Aliens won’t invade us, because [on streets like Mile End Road] they can’t find where to park”: Sellers is definitely no warplane pilot turned moonwalker spiritualist. He’s “simply” a space walker, slightly “disoriented” only by the first sight of the white-and-blue jewel called Earth.

His description of the piling up of task upon task may sound familiar to office workers the world over. Still, very few of those usually validate if their cubicles will destroy during atmospheric re-entry, as Sellers and the rest of the STS-121 crew did after the Columbia tragedy of February 2003 and the half-botched first “return-to-flight” mission of STS-114 in July 2005.

A NASA video hints at the peculiarities of working in space. First of all there is nobody within a 3-mile radius of a ready-to-start Space Shuttle: and for good reason, as the bunch of aviation and navy pilots, space commanders and Ph.D’s collectively called “astronauts” are literally sitting on top of a giant bomb hoping it will explode in a controlled manner, pushing them upwards and forwards rather than into smithereens..

There is lots of sound and bouncing at lift-off. Somebody touches a control button, but Sellers reassures “We were just pretending to work. The launch [really] blew me away.” Orbital life is a piece of cake in comparison, with a couple of days of procedures to proceed and checklists to check, before approaching the International Space Station at the snail-like pace of 1m/sec (a little more than 2 miles an hour).

The video recording moves on to Lisa Nowak working with a large boom, at the time not to threaten a love rival but to move cargo to the Station with fellow astronaut-ess Stephanie Wilson, and then finally on mission day five maneuvering Sellers and colleague Michael Fossum locked on top of a 100-foot pole.

Sellers recounts a few funny details. For example, even in the most comfortable spacesuit one better gets used to spending up to ten hours without luxuries such as toilet breaks and nose scratching. And so a big deal of one’s resting time is spent cleaning up bodily odours and outpours from the spacesuit (no mention of any solution to the nose itching problem).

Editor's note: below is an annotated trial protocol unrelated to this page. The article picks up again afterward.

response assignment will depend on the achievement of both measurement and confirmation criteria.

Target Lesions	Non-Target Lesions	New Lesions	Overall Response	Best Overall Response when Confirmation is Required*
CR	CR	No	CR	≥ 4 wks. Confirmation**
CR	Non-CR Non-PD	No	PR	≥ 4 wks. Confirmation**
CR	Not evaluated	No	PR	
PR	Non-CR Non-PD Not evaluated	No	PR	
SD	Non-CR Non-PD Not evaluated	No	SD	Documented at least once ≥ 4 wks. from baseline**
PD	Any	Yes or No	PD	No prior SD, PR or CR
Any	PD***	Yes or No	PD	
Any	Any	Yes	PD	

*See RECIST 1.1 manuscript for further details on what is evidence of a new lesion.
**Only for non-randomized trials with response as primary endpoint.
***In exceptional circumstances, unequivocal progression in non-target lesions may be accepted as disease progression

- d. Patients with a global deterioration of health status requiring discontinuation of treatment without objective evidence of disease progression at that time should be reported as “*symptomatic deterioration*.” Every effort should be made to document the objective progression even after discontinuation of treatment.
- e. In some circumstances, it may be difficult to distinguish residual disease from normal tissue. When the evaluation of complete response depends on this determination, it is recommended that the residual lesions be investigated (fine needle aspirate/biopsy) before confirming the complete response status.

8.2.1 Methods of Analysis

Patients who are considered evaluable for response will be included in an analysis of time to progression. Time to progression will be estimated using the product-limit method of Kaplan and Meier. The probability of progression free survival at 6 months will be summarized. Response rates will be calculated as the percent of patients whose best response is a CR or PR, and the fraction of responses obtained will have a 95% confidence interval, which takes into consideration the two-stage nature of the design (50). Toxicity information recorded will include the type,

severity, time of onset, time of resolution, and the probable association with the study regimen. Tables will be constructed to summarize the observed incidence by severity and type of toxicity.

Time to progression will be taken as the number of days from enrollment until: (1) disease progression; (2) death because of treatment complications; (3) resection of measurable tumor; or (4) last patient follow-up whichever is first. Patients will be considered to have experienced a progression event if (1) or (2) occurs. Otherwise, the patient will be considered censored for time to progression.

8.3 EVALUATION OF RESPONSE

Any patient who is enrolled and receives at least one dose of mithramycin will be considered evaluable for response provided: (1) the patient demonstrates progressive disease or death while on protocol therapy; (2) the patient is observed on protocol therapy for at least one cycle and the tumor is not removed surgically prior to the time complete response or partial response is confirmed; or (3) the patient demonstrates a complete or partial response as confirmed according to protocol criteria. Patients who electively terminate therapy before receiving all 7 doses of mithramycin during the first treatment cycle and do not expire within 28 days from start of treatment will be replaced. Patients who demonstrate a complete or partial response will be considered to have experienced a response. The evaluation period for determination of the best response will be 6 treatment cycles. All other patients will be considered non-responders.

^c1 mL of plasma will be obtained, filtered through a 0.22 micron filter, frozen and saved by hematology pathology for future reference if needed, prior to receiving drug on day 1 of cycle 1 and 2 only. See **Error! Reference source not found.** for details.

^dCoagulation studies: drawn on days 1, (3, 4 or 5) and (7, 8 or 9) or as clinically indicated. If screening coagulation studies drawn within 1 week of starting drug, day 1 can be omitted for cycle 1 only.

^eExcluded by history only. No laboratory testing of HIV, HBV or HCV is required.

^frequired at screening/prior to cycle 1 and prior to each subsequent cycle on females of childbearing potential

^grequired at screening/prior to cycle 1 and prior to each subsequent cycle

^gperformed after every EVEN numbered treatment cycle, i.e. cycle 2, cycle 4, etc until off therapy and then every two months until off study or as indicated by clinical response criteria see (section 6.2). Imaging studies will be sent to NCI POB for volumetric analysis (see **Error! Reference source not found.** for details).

Furthermore, gloves for orbital work are more apt for a The Thing impersonation from the Fantastic Four, and so one handles multi-million-dollar wrenches knowing some will drop on their own sidereal orbit. Last but not least, one gets occasionally stuck in a phone-boot-like airlock for more than one hour.

Back inside the spaceship, in-between risky zero-g adventures with M&M’s of all things, one can look forward to a “shower” of damp cloths, a dinner of bland food and a night chained to a bed (kinky orbital fun, anybody?). Ah, and the toilet has a noisy fan and too thin a door really.

After some four days of that, it’s time to pull the jet brakes on the Shuttle (“feeling like on a truck slowing down”, Sellers remembers) to start the “unforgiving landing sequence”, after gulping in a disgusting salty drink designed to help the body readjust to Earthly life.

Outside the vehicle, “cherry-red windows” show the same tongues of fire that consumed the unfortunate Columbia astronauts a mere three-and-a-half years earlier. Falling almost helplessly, the Space Shuttle is somehow guided without engines to a hard touchdown, at the end of which gravity is felt like having “brick on the shoulders”.

Still Sellers opines, “The real dangerous bit is the lift-off.” No need to remind anybody of the crew of six that died on the 1986 Challenger accident, during the ascent phase.

Has Sellers got any chance of going back to the Space Station? “Sure. There is plenty of work available,” he answers. “Perhaps there will be 15 missions with 7 astronauts each between now and 2010.” Such chances are presumably slightly larger now than Ms. Nowak has been removed from NASA’s roster.

Before a strange, nostalgically catchy set of photographs of Seller’s mission is shown to the tune of Coldplay’s “Speed of Sound”, the evening fades away in a torrent of questions about medical facilities (“We can’t do heart transplants in space as yet”); rubbish management (“Thrown overboard”); launch delays (“Frustrating”); the justification for space budgets (“The money is spent on Earth”); and Orion, the Space Shuttle replacement (“Safer and cheaper and brings us back to the Moon”).